She maintained a 4.9 GPA throughout high school, often juggling more Advanced Placement classes than fingers on one hand.
Was she ever overwhelmed?
Miller takes a deep breath and thinks. Well, there was this one time, her senior year. She’d just helped Poly to its first swimming championship in 20 years. But she had a basketball All-Star game to get to that evening. There’s Miller, clad in her hoops gear after dashing to the locker room to change, still placing a finger on her team’s trophy.
Miller was more offensively geared coming out of Poly, but Banghart has challenged her to take on a more comprehensive role. Miller was already on it. Before her freshman season, she filled out her goal card with a thought: win an NCAA tournament game. That means defending key players like Mehryn Kraker. “When your best shooter defends with toughness, you’re a better team,” says Banghart.
Weber remembers the way the interviews piled up, as Miller continued her rise up the California prep scoring ranks. Asked about that now, Miller gives a little sigh. Weber: “She was interviewed a lot, and her first comments were always about her teammates. She rarely spoke up, but she was respected. It made her teammates want to play better for her. She was always playing her hardest. I always thought she’d do well at Princeton. It’s clearly been a good fit.”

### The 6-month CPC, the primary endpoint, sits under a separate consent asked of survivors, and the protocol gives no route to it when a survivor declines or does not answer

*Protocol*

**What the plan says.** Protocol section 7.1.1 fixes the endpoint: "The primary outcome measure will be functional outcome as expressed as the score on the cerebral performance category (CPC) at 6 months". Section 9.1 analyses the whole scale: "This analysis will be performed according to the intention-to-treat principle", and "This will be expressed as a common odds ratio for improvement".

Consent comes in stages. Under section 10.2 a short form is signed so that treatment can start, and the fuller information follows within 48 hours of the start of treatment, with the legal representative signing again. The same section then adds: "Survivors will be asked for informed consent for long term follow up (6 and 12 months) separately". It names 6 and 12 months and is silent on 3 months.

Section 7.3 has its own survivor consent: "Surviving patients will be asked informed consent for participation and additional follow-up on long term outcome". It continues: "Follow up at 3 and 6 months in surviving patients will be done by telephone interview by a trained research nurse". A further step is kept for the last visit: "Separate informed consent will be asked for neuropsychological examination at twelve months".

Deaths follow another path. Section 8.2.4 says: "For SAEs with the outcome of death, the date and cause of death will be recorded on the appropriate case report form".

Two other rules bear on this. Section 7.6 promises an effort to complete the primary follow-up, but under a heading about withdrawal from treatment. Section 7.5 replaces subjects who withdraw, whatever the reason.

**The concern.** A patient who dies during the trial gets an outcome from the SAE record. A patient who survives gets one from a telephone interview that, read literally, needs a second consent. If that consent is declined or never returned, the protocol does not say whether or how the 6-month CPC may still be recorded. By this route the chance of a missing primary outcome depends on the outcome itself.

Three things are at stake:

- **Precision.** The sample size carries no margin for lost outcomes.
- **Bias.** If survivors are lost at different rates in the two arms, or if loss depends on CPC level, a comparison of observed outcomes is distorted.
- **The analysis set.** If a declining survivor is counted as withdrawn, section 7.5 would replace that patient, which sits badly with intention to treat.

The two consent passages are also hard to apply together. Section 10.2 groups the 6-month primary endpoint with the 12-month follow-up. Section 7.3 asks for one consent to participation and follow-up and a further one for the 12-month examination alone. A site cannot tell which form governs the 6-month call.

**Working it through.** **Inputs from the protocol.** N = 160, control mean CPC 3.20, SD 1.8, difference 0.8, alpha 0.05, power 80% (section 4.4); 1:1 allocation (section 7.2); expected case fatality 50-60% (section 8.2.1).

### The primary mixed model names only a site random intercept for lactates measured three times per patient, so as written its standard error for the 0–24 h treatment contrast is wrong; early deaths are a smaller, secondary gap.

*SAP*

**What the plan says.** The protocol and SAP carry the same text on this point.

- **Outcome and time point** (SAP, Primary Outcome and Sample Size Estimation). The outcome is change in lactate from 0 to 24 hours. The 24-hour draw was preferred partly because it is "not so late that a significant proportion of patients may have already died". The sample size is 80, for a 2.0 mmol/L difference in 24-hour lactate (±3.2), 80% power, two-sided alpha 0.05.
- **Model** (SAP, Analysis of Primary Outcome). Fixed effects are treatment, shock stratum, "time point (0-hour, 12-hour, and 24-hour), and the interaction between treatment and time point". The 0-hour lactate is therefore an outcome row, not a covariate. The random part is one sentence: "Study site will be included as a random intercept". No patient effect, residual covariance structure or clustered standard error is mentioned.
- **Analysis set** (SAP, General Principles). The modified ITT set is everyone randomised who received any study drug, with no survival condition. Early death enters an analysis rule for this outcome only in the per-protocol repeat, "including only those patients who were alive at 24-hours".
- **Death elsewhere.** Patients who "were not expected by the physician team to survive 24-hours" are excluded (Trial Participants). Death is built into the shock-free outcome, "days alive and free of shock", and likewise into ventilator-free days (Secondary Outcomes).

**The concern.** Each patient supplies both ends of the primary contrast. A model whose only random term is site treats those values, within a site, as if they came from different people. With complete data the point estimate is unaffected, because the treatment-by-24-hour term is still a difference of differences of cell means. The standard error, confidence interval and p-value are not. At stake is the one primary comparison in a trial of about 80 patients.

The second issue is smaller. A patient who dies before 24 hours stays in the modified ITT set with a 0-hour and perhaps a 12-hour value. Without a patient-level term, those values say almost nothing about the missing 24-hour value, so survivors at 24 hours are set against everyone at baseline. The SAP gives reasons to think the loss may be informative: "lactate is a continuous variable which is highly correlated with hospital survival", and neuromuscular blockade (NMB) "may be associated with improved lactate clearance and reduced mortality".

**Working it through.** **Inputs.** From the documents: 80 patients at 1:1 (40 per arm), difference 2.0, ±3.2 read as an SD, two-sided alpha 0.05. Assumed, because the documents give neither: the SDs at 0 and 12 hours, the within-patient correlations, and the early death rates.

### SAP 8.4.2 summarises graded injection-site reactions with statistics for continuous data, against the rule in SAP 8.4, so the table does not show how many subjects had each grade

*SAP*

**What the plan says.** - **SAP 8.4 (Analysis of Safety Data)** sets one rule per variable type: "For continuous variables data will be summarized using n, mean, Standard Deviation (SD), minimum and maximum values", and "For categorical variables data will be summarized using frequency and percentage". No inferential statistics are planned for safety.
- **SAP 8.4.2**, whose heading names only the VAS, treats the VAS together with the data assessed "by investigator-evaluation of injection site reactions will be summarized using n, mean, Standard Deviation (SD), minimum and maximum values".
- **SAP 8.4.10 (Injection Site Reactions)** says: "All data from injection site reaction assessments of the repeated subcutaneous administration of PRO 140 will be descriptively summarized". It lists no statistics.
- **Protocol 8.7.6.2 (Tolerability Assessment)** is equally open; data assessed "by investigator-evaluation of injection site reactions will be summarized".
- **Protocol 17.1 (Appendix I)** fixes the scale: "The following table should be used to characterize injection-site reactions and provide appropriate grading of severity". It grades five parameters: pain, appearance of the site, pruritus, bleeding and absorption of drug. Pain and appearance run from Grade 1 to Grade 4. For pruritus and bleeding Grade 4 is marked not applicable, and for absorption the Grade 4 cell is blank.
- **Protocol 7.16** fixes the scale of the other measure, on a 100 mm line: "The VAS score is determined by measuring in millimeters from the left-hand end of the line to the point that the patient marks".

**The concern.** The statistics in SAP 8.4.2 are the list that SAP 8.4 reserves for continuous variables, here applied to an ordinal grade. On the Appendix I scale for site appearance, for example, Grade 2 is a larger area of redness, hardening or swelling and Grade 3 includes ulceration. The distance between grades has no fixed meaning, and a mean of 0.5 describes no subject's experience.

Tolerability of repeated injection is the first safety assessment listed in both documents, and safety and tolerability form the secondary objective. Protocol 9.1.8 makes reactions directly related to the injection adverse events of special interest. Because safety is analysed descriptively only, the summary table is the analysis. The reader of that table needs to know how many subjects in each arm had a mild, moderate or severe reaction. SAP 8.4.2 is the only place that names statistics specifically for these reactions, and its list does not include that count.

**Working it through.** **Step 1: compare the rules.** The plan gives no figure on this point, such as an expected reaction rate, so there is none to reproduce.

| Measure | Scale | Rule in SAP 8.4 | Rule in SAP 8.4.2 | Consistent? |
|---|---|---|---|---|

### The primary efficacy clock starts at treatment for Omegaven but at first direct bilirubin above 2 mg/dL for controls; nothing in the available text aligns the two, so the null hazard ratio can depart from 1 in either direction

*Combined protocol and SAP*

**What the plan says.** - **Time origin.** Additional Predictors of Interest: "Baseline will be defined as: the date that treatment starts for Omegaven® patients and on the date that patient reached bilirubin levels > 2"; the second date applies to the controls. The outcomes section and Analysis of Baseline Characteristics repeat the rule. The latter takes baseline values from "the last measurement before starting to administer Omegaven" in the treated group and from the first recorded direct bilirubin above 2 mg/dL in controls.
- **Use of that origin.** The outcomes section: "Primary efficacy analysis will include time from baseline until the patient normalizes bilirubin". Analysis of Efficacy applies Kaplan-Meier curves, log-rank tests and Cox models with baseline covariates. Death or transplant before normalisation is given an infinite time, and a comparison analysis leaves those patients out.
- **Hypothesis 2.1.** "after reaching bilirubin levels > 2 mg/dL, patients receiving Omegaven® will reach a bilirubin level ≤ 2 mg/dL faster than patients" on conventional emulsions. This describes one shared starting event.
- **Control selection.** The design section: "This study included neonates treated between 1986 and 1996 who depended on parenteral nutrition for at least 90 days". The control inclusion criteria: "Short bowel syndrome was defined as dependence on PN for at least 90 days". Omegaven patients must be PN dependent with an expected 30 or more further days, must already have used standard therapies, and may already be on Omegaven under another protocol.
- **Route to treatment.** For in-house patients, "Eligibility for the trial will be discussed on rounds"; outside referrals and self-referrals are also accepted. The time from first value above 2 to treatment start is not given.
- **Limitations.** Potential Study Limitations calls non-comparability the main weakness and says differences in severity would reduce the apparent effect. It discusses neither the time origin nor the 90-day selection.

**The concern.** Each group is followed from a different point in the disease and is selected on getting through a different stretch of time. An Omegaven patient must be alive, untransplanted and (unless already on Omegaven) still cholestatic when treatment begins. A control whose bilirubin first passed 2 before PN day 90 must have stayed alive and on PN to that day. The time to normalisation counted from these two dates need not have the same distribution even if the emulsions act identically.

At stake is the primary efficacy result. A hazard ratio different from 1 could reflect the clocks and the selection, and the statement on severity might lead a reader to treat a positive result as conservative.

Then, Weber with perhaps the key line. “She’s just a good person.”
“So, we have a ‘buddy’ we’re given at the beginning of the year,” Dietrick says. “And it changes every year.”
Another hallmark of the program. Veterans taking newcomers under their wings, passing down lessons. Might be coffee dates; could be making sure you’re awake for early morning workouts. During Tarakchian’s freshman year, Rasheed was her buddy. Dietrick had Lauren Polansky, the three-time Ivy League defensive player of the year.
Tarakchian, succinctly: “It works.”
Adds Dietrick, “We’re all each other’s buddies, though. Everyone fits in with everybody else.”
Rasheed has said that on campus, you’ll never see a Princeton player without a teammate within two feet. Dietrick remembers heading to Princeton’s Elite Camp the summer before her senior year of high school. She didn’t know anybody, but Nicole Hung, then a Tigers incoming freshman, looked out for her.
Banghart always wants to know whether a prospective recruit fits in with the team. “There have been times where people haven’t clicked with us, and we’ve told Coach that, and she’s like, ‘OK, that’s it,'” says Dietrick. “It makes a difference, that we’re just as much a part of that whole experience. These are people we have to live four huge years of our lives with. They’ll carry on our legacy. So we want to know: Is she gonna be a good teammate? Will she be up at 7 for lifting?”
At which point Tarakchian interjects, “Is she nice…”
Dietrick seizes upon this. “Yeah! Is she a nice person!”
Tarakchian continues seamlessly. “It’s basic stuff: Good teammate, wants to win.”
Dietrick: “Laughs easily.”